A new study has warned that China’s population decline may be much faster than expected, with the number of people in the country halving within the next 30 to 45 years.
China’s older population and declining birth rate have alarmed the government, with new census data indicating an even more significant dip in new births than initially estimated, according to the South China Morning Post. According to research published in the Journal of Xi’an University of Finance and Economics, the country’s population might be cut in half by 2050, based on that data and a widespread unwillingness to have multiple children.
“The new research warned that the country’s population decline may have been severely underestimated,” the study says.
The UN’s projection, for instance, was based on the assumption that China’s fertility rate would remain at above 1.7 children per woman. China had 12 million newborns last year, 25 percent lower than the UN’s estimate.
“The Chinese authorities need to pay close attention to the potential negative inertia of population growth and make a plan with countermeasures in advance,” wrote Jiang.
Recently China ramped up its two-child policy for people to have more children. However, the new study revealed that financial concerns and a lack of social support systems, rather than government limitations, appear to be the major impediments to couples having larger families.
The Chinese government has also attempted to make housing and education more accessible, but the new efforts, according to the study, are insufficient.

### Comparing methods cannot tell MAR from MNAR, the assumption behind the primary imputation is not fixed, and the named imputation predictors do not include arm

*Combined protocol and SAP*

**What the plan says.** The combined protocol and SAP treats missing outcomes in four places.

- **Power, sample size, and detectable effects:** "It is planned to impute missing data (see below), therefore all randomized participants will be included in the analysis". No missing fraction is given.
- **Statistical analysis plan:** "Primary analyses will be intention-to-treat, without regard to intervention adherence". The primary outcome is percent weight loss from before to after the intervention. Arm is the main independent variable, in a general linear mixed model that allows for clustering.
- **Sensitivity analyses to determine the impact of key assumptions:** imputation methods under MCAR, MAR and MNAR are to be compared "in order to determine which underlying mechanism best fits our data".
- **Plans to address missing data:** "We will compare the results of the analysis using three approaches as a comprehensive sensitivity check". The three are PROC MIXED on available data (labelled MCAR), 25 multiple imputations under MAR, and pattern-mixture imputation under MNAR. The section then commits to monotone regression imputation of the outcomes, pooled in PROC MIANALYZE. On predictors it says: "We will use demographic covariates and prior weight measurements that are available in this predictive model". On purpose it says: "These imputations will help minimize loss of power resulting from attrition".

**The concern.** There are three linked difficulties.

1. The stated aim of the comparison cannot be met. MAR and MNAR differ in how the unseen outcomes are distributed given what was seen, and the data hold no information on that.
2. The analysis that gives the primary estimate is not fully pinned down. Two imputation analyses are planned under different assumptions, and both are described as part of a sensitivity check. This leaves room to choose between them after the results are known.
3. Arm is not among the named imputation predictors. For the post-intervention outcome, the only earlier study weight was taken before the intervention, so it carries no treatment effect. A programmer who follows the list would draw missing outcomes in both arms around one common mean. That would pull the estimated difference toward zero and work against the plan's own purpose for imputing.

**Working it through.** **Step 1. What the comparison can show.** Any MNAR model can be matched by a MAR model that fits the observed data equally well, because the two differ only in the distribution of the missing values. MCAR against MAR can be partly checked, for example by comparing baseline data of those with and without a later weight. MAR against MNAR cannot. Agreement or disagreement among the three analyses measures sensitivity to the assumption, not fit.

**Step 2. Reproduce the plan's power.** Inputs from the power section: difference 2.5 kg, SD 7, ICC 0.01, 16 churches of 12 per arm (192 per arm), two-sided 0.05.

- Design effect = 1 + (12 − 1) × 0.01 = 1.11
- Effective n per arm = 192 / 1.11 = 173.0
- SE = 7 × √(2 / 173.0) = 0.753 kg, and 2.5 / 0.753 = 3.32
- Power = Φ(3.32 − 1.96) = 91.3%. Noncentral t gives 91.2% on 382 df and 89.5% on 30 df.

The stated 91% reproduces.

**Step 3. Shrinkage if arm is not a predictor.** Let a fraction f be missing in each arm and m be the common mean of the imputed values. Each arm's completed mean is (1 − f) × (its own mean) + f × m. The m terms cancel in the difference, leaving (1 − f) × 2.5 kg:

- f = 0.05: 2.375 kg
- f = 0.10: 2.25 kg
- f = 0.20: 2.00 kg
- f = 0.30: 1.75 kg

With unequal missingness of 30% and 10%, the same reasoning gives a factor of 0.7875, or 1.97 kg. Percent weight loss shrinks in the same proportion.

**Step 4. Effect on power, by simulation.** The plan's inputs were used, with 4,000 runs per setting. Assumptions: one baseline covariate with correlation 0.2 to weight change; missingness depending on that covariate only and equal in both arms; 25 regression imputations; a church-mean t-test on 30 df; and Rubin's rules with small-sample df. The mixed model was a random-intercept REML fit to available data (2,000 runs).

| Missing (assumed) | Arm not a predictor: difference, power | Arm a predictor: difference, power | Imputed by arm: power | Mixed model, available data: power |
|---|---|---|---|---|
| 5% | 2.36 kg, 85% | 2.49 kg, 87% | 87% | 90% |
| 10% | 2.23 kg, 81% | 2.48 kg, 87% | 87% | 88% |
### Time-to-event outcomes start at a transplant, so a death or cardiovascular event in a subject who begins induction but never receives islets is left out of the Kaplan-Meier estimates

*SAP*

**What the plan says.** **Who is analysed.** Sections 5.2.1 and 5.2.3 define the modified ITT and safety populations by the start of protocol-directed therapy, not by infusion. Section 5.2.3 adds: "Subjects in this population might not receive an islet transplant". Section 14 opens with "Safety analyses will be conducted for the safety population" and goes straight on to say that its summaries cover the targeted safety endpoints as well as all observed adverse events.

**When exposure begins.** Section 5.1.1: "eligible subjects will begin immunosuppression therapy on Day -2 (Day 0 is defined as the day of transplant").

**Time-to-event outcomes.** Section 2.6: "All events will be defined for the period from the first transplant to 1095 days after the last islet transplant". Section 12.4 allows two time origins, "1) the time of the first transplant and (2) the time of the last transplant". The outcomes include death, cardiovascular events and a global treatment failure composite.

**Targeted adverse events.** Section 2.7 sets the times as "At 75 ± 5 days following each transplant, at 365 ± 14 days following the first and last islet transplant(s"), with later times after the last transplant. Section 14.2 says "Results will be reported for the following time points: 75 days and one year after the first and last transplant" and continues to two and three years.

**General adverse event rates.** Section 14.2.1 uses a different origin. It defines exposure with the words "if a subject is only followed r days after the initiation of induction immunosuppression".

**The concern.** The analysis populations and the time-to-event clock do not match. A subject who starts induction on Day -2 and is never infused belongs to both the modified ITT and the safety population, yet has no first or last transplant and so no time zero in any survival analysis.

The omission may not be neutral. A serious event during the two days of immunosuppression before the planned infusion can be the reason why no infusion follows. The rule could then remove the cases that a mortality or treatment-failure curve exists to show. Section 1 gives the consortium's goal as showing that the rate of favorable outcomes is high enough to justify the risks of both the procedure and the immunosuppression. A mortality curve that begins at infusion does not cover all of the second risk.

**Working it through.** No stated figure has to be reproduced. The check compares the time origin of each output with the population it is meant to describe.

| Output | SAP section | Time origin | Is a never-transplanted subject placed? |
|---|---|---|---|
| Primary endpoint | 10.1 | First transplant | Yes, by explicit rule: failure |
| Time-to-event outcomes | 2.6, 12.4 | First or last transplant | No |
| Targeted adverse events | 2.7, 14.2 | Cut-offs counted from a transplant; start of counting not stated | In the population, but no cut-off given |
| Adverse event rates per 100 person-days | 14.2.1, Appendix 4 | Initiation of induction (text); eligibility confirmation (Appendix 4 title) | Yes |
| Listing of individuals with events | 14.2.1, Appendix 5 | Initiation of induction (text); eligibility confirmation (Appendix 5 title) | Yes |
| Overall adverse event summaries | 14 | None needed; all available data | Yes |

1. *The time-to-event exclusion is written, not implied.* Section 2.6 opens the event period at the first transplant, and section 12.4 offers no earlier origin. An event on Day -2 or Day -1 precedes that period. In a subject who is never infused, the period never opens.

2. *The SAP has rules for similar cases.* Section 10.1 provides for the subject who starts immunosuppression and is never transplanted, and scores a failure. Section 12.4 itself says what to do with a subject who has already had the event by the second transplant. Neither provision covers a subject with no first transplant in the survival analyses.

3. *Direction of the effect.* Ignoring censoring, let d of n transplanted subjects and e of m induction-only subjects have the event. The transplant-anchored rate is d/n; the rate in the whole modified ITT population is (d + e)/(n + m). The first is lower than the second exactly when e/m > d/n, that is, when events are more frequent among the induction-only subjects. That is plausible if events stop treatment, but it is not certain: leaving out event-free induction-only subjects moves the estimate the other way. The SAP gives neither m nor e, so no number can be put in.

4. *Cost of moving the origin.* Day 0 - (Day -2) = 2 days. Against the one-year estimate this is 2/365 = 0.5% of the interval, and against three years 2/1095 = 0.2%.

“People dare not to have children due to increasing economic pressure,” the researchers wrote in their paper. “There are also severe shortages in supporting services for childbearing and care.”
The pandemic may have also affected childbirth, but Jiang believes the prospects of recovery are low. They predicted that the total population would soon begin a rapid decline due to a decrease in the number of women of childbearing age.
“If the fertility rate drops to 1, in 29 years, the population in our country will fall by half,” the study states.
Furthermore, according to the latest census data, youngsters now account for 17 percent of China’s population, while those over 60 account for 18 percent.
The research shows that this is the first time the older group has outnumbered the younger, owing to a lower rate of new births, which is currently declining, according to data.